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Mail Tribune 100, Sept. 24, 1921 continued

The following news items were drawn from the archives of the Mail Tribune 100 years ago

Sept. 24, 1921 continued


The reception to the teachers of the local schools last night at the high school building under the auspices of the parent-teachers associations was a very pleasant affair attended by several hundred teachers, parents and patrons of the schools. At the conclusion of the program refreshments were served.

The address of welcome was delivered by C. M. Thomas of the school board, and the response was made by superintendent Aubrey G. Smith. The musical selections consisted of vocal solos by Forrest Edmeades and Mrs. George Andrews, a violin solo by Carleton Janes, and singing by a quartet composed of Mr. and Mrs. George Andrews, Mrs. Edna Isaacs and George Maddox.


The preliminary hearing of Raleigh Matthews, farmer boy, held on a charge of second degree murder for the shooting death of Wilbur (Wig) Jacks at Eagle Point last Tuesday morning, was called in Justice of the Peace Glenn O. Taylor’s court this afternoon at 2 o’clock. Seven witnesses, all from Eagle Point were summoned by the state. The defense was represented by Attorney Charles Reames.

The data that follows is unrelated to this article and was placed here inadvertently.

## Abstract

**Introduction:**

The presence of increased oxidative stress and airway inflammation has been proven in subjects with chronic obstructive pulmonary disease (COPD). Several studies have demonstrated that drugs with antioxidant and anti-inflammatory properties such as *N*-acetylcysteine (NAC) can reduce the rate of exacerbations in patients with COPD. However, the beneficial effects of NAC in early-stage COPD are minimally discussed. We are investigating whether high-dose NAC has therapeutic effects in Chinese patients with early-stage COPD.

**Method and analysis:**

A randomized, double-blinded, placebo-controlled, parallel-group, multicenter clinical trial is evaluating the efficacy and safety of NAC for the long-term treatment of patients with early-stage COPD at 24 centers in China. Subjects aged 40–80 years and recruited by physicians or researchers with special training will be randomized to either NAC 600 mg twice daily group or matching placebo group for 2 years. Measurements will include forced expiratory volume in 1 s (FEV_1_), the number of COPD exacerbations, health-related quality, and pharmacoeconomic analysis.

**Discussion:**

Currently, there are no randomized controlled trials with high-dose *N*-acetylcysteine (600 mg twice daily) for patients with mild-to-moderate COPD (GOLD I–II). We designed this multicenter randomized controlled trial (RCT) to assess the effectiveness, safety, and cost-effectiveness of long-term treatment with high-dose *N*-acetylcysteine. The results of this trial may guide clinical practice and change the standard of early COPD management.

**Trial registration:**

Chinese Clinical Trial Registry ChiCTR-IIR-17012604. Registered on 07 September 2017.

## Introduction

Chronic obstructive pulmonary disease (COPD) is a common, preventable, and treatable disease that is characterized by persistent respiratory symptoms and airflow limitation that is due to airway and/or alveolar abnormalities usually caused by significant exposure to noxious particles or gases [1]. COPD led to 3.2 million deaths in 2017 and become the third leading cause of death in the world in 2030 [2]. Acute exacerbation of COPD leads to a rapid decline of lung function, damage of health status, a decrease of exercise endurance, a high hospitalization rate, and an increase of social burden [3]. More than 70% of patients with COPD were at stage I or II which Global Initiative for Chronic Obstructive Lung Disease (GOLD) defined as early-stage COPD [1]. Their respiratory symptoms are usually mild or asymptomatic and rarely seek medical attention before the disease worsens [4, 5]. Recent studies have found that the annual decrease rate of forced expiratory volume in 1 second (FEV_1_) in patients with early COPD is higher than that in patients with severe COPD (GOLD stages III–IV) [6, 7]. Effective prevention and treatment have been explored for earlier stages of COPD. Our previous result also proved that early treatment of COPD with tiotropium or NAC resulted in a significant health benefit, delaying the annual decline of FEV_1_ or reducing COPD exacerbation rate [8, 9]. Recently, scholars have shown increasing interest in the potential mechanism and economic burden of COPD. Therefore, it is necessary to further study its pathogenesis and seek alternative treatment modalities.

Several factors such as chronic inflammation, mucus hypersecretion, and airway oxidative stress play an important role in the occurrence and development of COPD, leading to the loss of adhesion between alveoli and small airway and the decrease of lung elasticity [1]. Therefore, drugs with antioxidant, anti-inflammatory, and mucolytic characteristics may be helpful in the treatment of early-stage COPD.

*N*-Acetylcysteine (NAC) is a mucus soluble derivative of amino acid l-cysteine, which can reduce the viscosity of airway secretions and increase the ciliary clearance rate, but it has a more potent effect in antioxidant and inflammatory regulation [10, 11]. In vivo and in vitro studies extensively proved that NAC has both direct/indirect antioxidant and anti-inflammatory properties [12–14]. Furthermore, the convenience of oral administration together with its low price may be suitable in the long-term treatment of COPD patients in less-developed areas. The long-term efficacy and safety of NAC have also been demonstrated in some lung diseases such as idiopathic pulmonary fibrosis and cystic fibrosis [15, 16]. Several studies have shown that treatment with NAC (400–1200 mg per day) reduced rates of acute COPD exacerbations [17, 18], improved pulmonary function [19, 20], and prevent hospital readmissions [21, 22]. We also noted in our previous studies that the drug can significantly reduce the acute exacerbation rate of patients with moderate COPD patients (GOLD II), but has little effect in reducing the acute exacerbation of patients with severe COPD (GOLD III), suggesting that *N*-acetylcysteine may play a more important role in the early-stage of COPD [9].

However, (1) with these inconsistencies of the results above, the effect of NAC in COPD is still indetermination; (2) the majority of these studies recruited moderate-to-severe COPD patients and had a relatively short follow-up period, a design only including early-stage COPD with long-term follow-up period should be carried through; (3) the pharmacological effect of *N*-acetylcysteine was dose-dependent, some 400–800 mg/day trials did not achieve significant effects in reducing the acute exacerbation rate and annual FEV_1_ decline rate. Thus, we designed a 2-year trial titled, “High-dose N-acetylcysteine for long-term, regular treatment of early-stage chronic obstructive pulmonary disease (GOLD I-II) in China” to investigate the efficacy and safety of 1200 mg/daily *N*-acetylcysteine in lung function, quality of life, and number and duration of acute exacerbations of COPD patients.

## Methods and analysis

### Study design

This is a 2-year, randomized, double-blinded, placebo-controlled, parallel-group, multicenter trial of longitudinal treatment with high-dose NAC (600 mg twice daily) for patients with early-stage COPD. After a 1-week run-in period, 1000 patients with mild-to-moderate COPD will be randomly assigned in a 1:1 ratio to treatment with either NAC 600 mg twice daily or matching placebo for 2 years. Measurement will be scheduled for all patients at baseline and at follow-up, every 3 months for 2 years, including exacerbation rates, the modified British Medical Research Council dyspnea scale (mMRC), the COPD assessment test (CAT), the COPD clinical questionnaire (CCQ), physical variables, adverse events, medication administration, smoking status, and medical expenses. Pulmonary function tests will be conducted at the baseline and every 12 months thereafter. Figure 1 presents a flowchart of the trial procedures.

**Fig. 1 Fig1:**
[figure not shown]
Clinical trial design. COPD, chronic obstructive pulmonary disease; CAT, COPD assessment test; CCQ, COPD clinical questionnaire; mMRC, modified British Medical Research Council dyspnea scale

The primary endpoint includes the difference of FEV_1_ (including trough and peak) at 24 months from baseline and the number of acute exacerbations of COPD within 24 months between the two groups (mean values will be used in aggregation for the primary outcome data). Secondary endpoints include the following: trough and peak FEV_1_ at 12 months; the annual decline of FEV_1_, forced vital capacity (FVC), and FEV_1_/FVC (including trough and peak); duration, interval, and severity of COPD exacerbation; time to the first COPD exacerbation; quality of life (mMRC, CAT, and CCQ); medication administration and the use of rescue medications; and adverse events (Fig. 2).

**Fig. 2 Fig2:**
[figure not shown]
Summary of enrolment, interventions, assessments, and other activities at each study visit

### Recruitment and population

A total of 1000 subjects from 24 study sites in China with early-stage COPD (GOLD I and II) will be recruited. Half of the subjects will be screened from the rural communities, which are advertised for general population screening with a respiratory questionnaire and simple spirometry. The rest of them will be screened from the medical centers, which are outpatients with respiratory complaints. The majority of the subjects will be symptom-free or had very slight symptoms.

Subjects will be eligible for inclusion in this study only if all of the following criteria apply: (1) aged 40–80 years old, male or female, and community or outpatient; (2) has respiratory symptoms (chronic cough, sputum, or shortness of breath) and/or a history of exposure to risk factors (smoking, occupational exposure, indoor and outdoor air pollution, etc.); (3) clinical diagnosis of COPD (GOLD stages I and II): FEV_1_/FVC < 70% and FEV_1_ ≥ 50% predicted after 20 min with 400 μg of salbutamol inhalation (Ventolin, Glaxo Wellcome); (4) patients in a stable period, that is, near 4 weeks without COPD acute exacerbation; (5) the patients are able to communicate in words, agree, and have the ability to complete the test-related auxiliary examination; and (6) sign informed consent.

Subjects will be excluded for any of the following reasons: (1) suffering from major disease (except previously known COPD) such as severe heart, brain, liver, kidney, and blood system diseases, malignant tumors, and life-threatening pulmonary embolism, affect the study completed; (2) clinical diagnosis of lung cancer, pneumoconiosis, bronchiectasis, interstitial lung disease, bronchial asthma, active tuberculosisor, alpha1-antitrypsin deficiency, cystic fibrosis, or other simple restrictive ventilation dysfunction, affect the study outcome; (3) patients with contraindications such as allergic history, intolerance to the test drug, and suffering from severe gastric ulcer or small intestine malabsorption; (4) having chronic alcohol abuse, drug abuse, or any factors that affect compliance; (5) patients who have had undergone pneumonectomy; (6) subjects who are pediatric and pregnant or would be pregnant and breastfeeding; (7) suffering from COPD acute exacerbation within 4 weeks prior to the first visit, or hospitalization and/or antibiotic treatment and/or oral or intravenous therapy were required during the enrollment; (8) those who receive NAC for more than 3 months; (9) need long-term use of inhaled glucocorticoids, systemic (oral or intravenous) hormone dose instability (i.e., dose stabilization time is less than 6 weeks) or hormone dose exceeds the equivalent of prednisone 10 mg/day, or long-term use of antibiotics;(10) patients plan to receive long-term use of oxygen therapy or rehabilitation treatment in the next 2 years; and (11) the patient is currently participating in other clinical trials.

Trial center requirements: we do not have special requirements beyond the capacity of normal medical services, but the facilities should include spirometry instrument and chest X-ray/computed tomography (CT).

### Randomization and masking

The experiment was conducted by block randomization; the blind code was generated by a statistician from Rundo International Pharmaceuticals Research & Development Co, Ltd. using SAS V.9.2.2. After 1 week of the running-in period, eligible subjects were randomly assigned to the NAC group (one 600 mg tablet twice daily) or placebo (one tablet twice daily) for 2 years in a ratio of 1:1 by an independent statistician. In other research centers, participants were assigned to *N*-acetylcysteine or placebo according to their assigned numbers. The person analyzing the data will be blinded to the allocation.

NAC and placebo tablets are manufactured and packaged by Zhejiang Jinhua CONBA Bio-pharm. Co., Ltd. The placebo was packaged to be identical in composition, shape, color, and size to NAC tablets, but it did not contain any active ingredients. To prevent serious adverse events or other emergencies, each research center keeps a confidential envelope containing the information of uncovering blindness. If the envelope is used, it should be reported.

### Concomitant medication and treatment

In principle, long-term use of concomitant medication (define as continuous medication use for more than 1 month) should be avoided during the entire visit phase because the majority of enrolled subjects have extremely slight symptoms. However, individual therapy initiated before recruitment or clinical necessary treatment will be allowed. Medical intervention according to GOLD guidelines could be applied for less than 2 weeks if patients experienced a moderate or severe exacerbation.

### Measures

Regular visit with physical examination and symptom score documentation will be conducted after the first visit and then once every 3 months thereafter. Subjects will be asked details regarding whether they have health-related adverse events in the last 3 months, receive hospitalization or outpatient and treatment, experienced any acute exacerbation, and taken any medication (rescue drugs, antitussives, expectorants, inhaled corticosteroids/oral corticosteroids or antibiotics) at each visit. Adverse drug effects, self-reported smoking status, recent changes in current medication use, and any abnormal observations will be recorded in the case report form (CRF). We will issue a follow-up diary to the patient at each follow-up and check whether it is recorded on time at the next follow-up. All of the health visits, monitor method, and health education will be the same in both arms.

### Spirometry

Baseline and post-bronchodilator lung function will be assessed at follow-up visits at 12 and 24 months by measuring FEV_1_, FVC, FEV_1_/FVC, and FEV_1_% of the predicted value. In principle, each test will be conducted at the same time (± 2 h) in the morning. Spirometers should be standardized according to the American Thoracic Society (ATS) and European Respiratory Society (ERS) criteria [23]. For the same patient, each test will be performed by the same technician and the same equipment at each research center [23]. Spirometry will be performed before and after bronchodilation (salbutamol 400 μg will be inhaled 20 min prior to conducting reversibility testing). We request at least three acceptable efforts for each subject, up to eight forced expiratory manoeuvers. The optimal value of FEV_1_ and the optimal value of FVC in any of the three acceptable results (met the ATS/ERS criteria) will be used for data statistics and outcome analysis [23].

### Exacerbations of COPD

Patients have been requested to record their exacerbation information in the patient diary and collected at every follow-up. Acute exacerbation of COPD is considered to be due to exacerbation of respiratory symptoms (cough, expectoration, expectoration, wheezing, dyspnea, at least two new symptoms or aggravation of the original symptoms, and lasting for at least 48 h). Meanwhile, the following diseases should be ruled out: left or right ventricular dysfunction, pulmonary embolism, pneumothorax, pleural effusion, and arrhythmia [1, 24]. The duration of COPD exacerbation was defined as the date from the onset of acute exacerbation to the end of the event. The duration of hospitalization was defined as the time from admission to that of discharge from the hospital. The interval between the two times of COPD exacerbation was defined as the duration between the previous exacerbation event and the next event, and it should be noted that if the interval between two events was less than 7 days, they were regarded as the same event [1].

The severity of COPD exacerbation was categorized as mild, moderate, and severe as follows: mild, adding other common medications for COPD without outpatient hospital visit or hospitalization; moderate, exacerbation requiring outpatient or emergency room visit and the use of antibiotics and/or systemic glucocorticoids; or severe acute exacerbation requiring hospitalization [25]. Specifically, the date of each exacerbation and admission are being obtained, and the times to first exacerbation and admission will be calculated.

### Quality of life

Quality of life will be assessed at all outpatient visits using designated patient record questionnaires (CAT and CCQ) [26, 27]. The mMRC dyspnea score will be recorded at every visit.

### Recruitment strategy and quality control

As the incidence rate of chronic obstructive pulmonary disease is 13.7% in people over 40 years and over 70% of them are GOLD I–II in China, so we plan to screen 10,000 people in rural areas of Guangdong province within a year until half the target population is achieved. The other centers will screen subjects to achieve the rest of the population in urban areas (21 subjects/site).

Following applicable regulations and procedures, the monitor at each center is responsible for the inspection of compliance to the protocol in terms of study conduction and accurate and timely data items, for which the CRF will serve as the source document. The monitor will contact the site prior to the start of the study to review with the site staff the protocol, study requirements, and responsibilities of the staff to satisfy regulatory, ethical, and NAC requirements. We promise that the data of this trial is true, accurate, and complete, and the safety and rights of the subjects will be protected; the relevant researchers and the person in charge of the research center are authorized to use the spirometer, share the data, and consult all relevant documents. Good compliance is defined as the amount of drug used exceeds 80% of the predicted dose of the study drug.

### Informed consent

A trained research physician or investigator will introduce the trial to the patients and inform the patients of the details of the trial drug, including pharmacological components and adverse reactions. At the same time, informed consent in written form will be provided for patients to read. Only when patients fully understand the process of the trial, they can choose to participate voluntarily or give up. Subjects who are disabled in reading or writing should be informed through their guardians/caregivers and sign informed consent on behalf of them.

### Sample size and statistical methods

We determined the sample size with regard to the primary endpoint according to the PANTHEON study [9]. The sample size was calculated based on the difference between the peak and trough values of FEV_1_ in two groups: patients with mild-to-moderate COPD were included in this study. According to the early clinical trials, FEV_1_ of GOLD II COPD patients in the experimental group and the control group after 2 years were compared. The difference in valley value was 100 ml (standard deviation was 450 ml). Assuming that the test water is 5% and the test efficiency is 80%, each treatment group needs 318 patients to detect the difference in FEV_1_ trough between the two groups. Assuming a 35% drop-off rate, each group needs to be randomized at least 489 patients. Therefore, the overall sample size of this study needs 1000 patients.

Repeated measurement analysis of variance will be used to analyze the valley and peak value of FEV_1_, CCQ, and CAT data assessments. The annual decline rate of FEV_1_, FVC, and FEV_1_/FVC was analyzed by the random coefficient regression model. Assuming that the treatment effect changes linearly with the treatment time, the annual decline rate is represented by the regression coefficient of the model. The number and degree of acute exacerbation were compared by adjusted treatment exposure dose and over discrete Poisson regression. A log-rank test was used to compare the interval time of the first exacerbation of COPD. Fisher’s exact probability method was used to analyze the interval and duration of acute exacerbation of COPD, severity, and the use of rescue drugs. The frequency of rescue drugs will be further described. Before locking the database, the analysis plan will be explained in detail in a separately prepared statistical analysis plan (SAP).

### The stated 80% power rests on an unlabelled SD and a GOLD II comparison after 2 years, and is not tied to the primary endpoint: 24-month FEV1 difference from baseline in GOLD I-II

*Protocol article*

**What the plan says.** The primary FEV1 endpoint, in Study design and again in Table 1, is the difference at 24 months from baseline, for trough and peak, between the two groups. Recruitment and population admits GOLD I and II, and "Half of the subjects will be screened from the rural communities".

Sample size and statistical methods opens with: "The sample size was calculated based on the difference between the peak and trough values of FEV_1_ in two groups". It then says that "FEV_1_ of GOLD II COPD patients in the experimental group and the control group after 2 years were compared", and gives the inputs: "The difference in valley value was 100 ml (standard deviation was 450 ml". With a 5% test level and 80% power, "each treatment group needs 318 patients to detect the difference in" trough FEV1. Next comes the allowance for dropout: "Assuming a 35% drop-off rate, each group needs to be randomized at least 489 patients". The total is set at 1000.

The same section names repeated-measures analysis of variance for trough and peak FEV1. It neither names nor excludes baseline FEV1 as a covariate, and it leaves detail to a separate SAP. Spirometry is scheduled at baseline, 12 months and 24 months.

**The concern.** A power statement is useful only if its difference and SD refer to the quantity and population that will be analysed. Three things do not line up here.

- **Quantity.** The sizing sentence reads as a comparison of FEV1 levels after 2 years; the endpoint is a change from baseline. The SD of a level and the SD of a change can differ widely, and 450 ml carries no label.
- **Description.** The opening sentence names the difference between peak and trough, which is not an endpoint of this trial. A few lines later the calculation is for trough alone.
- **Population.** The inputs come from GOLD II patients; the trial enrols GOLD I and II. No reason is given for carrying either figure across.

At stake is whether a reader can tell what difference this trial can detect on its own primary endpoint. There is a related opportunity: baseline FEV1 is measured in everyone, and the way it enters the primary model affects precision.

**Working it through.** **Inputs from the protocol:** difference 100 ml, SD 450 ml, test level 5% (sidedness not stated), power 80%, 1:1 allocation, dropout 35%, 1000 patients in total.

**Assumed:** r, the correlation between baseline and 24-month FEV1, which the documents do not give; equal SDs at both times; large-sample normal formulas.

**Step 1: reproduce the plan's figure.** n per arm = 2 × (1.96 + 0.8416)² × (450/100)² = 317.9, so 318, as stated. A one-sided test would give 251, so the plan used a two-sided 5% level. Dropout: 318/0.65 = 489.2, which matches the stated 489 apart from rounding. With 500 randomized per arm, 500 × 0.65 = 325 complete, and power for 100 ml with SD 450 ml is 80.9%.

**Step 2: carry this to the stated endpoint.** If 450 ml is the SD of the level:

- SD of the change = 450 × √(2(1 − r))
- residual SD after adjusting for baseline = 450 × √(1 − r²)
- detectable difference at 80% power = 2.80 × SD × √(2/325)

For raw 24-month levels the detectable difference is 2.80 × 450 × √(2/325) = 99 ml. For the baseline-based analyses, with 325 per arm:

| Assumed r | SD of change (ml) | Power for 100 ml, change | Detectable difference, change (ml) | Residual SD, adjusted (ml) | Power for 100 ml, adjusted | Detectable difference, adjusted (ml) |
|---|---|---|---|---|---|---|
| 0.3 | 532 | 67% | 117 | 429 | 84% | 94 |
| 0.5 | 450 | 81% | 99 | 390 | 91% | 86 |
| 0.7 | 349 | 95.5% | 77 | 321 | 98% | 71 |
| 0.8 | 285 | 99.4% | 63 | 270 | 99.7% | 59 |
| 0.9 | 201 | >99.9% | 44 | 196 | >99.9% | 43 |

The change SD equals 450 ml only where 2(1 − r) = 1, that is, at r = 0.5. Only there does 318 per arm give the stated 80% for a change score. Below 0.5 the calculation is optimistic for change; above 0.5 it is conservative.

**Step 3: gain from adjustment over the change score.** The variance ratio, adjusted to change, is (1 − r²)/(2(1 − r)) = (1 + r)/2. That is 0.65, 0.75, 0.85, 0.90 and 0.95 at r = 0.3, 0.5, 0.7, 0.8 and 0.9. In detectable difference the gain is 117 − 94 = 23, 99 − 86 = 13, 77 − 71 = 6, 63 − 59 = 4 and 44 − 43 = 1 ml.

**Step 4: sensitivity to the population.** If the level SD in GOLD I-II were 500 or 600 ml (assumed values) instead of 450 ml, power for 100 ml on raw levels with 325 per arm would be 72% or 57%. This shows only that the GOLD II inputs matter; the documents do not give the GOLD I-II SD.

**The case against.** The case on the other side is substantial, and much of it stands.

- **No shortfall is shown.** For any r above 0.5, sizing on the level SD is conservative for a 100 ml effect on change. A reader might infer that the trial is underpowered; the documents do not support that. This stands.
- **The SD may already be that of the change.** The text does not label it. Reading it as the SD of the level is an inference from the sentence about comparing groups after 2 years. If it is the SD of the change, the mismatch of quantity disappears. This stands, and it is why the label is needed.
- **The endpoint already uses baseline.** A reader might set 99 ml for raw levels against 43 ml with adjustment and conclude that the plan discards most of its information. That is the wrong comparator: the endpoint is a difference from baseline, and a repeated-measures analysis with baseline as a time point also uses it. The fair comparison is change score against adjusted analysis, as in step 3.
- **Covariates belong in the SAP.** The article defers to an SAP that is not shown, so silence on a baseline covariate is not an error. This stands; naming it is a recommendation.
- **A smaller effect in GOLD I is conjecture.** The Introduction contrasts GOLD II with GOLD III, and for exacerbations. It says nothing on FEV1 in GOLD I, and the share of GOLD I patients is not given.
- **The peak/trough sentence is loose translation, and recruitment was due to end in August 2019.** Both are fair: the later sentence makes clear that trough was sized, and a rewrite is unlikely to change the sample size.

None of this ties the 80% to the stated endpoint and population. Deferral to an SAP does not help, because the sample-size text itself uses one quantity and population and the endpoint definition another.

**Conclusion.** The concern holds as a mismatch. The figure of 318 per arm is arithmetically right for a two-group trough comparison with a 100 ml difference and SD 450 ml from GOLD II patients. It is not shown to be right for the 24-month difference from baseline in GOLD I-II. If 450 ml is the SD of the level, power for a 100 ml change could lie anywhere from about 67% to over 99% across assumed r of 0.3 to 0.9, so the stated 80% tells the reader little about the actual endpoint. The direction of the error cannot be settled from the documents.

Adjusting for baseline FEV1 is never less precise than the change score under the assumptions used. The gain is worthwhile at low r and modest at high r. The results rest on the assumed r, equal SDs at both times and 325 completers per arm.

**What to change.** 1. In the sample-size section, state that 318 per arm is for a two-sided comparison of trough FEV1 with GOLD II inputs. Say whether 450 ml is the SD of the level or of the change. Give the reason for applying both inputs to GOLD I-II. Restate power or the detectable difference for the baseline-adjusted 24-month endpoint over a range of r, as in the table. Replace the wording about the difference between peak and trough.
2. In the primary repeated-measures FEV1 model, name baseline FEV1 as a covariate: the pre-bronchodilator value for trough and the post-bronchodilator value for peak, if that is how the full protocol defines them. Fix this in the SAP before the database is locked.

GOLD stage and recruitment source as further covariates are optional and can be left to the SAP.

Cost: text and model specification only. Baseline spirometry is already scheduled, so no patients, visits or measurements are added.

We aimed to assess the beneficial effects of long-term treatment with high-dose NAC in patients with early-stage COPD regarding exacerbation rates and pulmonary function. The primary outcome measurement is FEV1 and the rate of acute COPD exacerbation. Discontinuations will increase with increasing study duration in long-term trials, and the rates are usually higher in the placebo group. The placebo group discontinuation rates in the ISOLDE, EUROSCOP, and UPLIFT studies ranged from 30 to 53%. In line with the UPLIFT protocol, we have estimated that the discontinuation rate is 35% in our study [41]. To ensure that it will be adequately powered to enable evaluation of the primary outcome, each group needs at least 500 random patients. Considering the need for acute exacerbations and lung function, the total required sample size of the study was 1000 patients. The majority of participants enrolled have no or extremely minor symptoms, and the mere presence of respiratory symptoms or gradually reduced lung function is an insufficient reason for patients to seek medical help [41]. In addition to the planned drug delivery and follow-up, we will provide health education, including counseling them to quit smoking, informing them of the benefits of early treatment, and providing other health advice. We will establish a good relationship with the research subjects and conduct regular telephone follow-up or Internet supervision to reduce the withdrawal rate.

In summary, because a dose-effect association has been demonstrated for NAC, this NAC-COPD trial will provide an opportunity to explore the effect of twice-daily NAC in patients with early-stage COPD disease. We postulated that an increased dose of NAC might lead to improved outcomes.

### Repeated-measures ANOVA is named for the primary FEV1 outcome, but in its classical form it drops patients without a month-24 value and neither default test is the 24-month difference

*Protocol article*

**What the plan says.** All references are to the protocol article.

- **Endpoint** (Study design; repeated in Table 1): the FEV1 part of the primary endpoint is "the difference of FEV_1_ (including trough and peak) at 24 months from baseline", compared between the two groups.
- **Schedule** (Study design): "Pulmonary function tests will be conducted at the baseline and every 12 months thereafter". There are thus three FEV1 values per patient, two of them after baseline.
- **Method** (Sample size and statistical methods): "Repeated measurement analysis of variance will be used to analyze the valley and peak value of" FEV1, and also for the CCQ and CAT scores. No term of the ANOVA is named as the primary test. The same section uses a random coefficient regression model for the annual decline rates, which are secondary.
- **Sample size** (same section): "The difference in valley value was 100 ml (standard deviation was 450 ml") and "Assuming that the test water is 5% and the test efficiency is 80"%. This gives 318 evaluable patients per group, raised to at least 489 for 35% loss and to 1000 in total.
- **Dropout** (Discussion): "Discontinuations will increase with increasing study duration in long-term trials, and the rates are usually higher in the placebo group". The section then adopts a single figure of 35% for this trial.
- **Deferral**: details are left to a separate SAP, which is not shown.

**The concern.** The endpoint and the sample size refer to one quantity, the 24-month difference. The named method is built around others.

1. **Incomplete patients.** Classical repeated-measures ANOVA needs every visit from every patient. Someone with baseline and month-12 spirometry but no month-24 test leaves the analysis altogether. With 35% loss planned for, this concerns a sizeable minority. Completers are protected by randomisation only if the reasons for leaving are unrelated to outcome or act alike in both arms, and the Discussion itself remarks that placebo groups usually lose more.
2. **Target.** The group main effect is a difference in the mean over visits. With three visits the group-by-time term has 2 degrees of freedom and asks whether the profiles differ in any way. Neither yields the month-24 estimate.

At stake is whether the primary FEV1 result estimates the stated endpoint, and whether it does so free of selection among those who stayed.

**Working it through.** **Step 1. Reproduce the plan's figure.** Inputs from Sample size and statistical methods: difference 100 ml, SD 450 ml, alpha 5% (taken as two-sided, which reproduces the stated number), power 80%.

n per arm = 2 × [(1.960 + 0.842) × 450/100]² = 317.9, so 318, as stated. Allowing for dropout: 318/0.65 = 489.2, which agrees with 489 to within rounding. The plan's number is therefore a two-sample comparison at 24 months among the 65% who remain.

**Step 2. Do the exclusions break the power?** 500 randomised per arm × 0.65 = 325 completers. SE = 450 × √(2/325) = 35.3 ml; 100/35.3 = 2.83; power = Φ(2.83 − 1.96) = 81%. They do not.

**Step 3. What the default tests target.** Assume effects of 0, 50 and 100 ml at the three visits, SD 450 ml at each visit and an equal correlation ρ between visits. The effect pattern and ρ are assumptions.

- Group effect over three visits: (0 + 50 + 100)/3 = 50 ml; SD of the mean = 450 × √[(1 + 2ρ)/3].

The week’s work at Trigonia well was devoted to setting casing, nine hundred feet of the full string being put in. The work was slow because of changing from California to Standard thread pipe, and to careful sorting of the pipe to secure the best for the heavy water pressure in the bottom of the hole. In handling this pipe, all of which is second hand and somewhat rusted, the crew exercised the greatest degree of skill, and it has thus far been conducted without misadventure and is progressing satisfactorily.


An immense crowd is in the city today from the country districts and the towns of the county and from parts of northern California to witness the circus doings. The day is an unusually busy one for the members of the police force. Thousands witnessed the unloading of the circus trains this forenoon.


Better pick up some of the print paper on rolls for wrapping goods and save money. Comes with cores in to fit roll paper racks. Much cheaper than wrapping paper.

— Alissa Corman; acorman@rosebudmedia.com